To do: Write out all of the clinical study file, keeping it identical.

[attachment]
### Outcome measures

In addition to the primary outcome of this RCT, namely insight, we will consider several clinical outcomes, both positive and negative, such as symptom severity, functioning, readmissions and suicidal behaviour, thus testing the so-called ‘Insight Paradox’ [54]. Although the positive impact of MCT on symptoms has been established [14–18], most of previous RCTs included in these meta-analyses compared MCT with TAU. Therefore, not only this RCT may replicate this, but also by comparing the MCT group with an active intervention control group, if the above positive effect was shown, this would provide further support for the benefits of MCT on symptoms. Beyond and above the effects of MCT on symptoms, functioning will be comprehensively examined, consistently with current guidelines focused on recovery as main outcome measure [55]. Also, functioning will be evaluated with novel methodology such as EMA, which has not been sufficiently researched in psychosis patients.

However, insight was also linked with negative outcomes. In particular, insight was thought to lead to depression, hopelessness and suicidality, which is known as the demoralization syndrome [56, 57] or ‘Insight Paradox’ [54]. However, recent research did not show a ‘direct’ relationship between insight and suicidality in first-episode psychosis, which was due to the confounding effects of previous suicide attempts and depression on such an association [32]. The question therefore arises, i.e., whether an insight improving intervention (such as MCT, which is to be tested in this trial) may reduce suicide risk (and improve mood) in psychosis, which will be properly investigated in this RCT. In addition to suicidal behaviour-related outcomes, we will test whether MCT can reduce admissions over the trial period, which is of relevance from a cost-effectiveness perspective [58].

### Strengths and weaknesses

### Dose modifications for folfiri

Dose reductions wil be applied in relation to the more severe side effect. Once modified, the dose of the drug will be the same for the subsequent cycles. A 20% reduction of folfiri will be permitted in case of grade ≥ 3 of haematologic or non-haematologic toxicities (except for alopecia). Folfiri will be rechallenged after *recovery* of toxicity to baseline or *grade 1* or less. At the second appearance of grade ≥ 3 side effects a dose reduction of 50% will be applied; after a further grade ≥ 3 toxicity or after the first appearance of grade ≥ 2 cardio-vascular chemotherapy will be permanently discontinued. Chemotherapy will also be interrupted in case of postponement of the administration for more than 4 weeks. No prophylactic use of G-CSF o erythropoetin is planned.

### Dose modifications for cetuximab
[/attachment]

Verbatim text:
### Outcome measures

In addition to the primary outcome of this RCT, namely insight, we will consider several clinical outcomes, both positive and negative, such as symptom severity, functioning, readmissions and suicidal behaviour, thus testing the so-called ‘Insight Paradox’ [54]. Although the positive impact of MCT on symptoms has been established [14–18], most of previous RCTs included in these meta-analyses compared MCT with TAU. Therefore, not only this RCT may replicate this, but also by comparing the MCT group with an active intervention control group, if the above positive effect was shown, this would provide further support for the benefits of MCT on symptoms. Beyond and above the effects of MCT on symptoms, functioning will be comprehensively examined, consistently with current guidelines focused on recovery as main outcome measure [55]. Also, functioning will be evaluated with novel methodology such as EMA, which has not been sufficiently researched in psychosis patients.

However, insight was also linked with negative outcomes. In particular, insight was thought to lead to depression, hopelessness and suicidality, which is known as the demoralization syndrome [56, 57] or ‘Insight Paradox’ [54]. However, recent research did not show a ‘direct’ relationship between insight and suicidality in first-episode psychosis, which was due to the confounding effects of previous suicide attempts and depression on such an association [32]. The question therefore arises, i.e., whether an insight improving intervention (such as MCT, which is to be tested in this trial) may reduce suicide risk (and improve mood) in psychosis, which will be properly investigated in this RCT. In addition to suicidal behaviour-related outcomes, we will test whether MCT can reduce admissions over the trial period, which is of relevance from a cost-effectiveness perspective [58].

### Strengths and weaknesses

### Dose modifications for folfiri

Dose reductions wil be applied in relation to the more severe side effect. Once modified, the dose of the drug will be the same for the subsequent cycles. A 20% reduction of folfiri will be permitted in case of grade ≥ 3 of haematologic or non-haematologic toxicities (except for alopecia). Folfiri will be rechallenged after *recovery* of toxicity to baseline or *grade 1* or less. At the second appearance of grade ≥ 3 side effects a dose reduction of 50% will be applied; after a further grade ≥ 3 toxicity or after the first appearance of grade ≥ 2 cardio-vascular chemotherapy will be permanently discontinued. Chemotherapy will also be interrupted in case of postponement of the administration for more than 4 weeks. No prophylactic use of G-CSF o erythropoetin is planned.

### Dose modifications for cetuximab